Eliot Fiks, 78’, has made food for Bob Dylan, but cooking for such a well-known musician doesn’t stress him out.

In fact, his restaurant, Whole in the Wall, has served many famous people over the years, including Stevie Wonder, Tom Petty and Cyndi Lauper.

“It doesn’t feel like any pressure at all,” Fiks said. “I guess I feel like what I know, I know.”

One could say that this confidence comes from a place of experience, which makes sense. Fiks has been running his restaurant on the South Side for 35 years now.

Fiks, originally from Staten Island, opened Whole in the Wall in 1980 at the age of 22, but he said that his interest in natural foods dates back to his days in high school. During his time at Binghamton University, Fiks created his own major, social change. He was involved in a newspaper called “Looking Left,” which got him interested in cooperatives and collectives, including the Food Co-op on campus, for which he would make bagels in his apartment to sell.

After graduating and realizing that the 9-to-5 work life was not for him, Fiks opened the business with his friend, who left after a year — Fiks jokingly describes him as “the smart one.”

Yet Fiks must have been on to something, because more that three decades later, Whole in the Wall still prides itself on serving natural foods at its 43 S. Washington St. location.

“I like to say that we were buying local … before the word local was spelled with a capital L,” said Fiks. “We started out buying eggs from a farmer up the road, and local honey … before it became this whole, trendy kind of thing.”

This belief in using nearby resources is something that shows up in more than just what they cook. Whole in the Wall is located in the ground floor of a building that dates back to the 1800s. When Fiks went to renovate it, he didn’t need to go far to find what he needed.

“We went around to a lot of local mansions that were being demolished, and we would do this kind of Guerilla operation, go in the night before and take out all the nice molding,” Fiks said. “Every single piece of wood in here is either the original wood, or recycled wood from various Binghamton mansions.”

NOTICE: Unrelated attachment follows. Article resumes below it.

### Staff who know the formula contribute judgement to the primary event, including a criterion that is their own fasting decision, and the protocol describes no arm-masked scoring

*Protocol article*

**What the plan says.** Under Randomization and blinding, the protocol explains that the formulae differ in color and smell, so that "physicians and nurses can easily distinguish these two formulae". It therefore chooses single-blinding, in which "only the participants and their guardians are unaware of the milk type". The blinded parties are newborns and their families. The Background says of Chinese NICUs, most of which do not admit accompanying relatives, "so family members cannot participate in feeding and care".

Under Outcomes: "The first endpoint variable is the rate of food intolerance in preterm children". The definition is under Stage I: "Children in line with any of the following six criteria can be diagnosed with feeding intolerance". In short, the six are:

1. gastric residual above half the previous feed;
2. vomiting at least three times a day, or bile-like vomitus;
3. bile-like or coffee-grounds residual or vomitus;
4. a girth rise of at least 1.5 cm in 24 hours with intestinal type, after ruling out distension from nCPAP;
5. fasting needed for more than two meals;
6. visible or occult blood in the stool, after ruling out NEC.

During various points in history, the building housed a speakeasy, a delicatessen and a repair store for cash registers. In fact, one of the salvaged cash registers is still in use there today.
But despite the many journeys that the building has taken, the past 35 years have been reserved for serving food that was good for you, and just good in general. For junior partner Stacey Gould, 91’ this was important.

“I liked the uniqueness of it, the food, not only was it a lot more health conscience, a lot more conscientious about ingredients we purvey and all that, it was delicious,” Gould said.

She also says she appreciated the eclectic nature of the place.

“Whatever your thing was,” Gould said. “You could sort of leave your mark and kind of be creative.”

Gould moved to Binghamton to attend school after transferring from SUNY Oneonta, and began working as a waitress. After graduating in 1991, she began working full time.

Besides just serving the local community, Whole in the Wall has a nationwide presence. Across 19 states in 125 stores, as well as online, at farmers markets, and even at the local Wegmans, you can find some of its 8 varieties of pesto.

Every other Sunday is Pesto Day, when the restaurant crew gets together to make 2,000 containers of their homemade spread, and package it in the main dining area.

“All the little elves come out,” Fiks said. “It’s all the same staff that runs in the restaurant and makes it.”

In this business, Whole in the Wall uphold its same values of serving natural and authentic products.

“That’s kind of unheard of, that we actually make a product in our restaurant kitchen that’s distributed nationally,” Fiks said. “It’s not made by someone else in some factory.”